© 2021 Leonardo Garcia
Playing time should consist of a variety of activities. Depending on the amount of time spent playing each day or each week, young students and their parents should mutually agree to prepare for the upcoming lesson and to spend some time refining playing and improving skills. The positive correlation between increased time spent on the instrument and increased skill is not a myth. However, time spent on the instrument is easily wasted. Structure playing time around several of the following activities:
Right Hand and Left Hand Finger Activities – For the right hand, use string-crossing patterns or for more advanced students pick a right hand study. For the left hand, a movement requiring an anchor finger should suffice (anchor finger 1 down, then play a pattern like 13131 leaving finger 1 anchored/pinched for the duration of the pattern). For advanced students, longer patterns involving scales or slurs help to develop strength and accuracy in the left hand.
Favorite Song Review – Students (and parents) should always have a developing list of songs and activities to pick from every time they sit down to play their instruments. The more detailed the better: name of song, when it was first started, how long until memorized, tallies for successful run-throughs, time goals, etc. Having practice charts or notebooks also provide students with a diary of their accomplishments, trials, and history. Taking notes (parents) during lessons and during playing (questions that pop up) is also conducive to better results.
Learning New Songs – This process requires diligence. Learning a song with mistakes means playing with mistakes. Sitting down to learn a song can sometimes be overwhelming, though. Most often, an overwhelmed student falls into the “just play it through with the music a bunch of times” mentality. This method is not efficient and often leads to frustration. A method that leads to success, and one that I often use in lessons, is to learn ONLY two or three notes well (quality vs. quantity). The sooner (and younger) students form the habit of learning this way the better. Remember to keep this process engaging and interesting by asking questions that challenge the student’s perception of the newly learned material (two or three notes!). Students should be able to give precise answers to questions like: Which fingers are used? What is the string pattern for the notes? Do all notes sound clear? Does it sound beautiful? Any recognizable patterns? Do other songs use the same notes? Can you play it with your eyes closed? Can you play it looking at your right hand? Left? Etc…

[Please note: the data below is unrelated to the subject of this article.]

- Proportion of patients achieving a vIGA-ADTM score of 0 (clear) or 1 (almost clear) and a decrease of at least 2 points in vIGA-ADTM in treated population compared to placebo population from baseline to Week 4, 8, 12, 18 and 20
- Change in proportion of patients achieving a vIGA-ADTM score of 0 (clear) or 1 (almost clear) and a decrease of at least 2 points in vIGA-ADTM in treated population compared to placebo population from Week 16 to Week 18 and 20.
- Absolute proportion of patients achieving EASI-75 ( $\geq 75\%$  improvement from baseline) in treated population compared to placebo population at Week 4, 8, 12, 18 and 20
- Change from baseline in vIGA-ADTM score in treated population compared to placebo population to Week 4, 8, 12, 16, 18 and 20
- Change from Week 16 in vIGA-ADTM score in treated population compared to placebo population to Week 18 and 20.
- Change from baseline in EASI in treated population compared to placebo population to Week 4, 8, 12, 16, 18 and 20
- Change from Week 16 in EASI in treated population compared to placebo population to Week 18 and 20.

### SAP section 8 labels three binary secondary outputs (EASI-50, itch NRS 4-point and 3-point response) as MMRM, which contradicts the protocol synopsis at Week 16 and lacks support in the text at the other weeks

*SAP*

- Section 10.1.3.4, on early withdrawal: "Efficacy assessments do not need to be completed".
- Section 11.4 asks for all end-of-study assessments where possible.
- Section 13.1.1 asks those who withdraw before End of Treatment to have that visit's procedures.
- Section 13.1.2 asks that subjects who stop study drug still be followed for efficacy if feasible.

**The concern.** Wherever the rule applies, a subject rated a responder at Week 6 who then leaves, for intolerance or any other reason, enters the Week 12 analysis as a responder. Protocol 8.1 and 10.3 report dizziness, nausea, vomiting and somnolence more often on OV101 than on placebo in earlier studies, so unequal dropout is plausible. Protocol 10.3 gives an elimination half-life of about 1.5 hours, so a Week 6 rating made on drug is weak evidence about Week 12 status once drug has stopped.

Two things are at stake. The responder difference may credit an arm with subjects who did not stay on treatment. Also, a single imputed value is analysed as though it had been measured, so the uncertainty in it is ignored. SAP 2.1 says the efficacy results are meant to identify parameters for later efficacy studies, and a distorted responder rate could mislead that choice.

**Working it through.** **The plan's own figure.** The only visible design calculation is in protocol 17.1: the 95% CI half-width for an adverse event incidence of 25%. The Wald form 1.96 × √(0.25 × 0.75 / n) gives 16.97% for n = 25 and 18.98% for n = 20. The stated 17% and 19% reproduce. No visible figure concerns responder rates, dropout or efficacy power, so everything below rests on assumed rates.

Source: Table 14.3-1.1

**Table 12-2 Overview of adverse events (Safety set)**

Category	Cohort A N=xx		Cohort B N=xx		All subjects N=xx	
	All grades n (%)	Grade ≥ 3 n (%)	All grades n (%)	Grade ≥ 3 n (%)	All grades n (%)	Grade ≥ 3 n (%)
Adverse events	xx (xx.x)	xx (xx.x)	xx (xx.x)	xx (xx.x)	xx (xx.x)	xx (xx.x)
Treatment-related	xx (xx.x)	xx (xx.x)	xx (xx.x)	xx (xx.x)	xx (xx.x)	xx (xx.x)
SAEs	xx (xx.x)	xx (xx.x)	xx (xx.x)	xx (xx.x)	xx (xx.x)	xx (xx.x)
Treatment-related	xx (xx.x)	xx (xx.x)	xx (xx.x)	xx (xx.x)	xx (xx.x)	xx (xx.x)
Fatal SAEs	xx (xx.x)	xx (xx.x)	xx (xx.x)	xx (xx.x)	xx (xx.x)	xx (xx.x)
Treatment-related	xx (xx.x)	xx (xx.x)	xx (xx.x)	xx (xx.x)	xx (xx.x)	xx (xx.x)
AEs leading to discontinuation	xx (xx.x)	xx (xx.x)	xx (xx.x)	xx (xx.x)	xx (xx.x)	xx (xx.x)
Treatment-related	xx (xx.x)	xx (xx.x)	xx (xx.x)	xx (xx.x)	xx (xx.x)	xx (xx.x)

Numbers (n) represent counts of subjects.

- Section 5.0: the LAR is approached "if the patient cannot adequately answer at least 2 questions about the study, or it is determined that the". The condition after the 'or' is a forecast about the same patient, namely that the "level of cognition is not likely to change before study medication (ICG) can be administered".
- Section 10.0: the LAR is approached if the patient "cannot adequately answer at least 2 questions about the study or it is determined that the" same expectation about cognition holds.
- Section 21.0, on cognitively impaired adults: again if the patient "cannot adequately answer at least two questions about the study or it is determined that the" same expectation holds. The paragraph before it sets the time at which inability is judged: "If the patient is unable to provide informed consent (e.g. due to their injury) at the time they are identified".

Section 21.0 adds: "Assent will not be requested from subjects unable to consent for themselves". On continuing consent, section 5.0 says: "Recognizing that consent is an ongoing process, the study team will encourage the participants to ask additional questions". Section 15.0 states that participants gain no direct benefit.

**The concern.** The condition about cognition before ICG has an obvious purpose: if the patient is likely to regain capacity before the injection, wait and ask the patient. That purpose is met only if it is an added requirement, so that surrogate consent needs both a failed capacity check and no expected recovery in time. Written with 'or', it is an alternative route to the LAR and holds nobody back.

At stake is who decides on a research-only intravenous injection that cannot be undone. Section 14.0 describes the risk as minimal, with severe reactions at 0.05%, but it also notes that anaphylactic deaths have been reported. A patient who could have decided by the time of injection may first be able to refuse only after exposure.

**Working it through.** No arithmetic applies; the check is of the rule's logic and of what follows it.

Then, when the student has eliminated all doubt by questioning (with parents helping) the way they execute the newly learned notes, play a game to try and build on this success. Tallies are good motivators: play notes clearly, you get a point, produce a buzz or thump (parent sets challenge), parent gets point, first to five wins. Playing for pennies: student gets 5 pennies and the “house” (or stuffed animal or parent) gets five pennies. Play a group of notes well (try to specify goal), student gets a penny from the house, student plays poorly, house gets a penny from the student. Game ends when student has all pennies. Onto the next round of pennies… Praise all successes!
Clapping, Listening, and Singing – Clapping, singing, and listening should never go underrated. Clap the rhythm of a part of the song. Listen to the song being learned several times. Listen to the rhythm, listen to volume/loudness changes, listen to the endings, and listen to the silence between notes if possible. Also, try singing along with the notes just learned. A simple “la” is fine but if there are words it can be more fun. Write words if the song doesn’t have any.
Creating Songs – Pick a song. Experiment with note substitution. What happens if we leave out all of these notes? What happens if we play this note instead of this one? Reassemble the notes of the song in a few ways and then write out any interesting or appealing groups of notes (in string/fret code if necessary). This is FUN!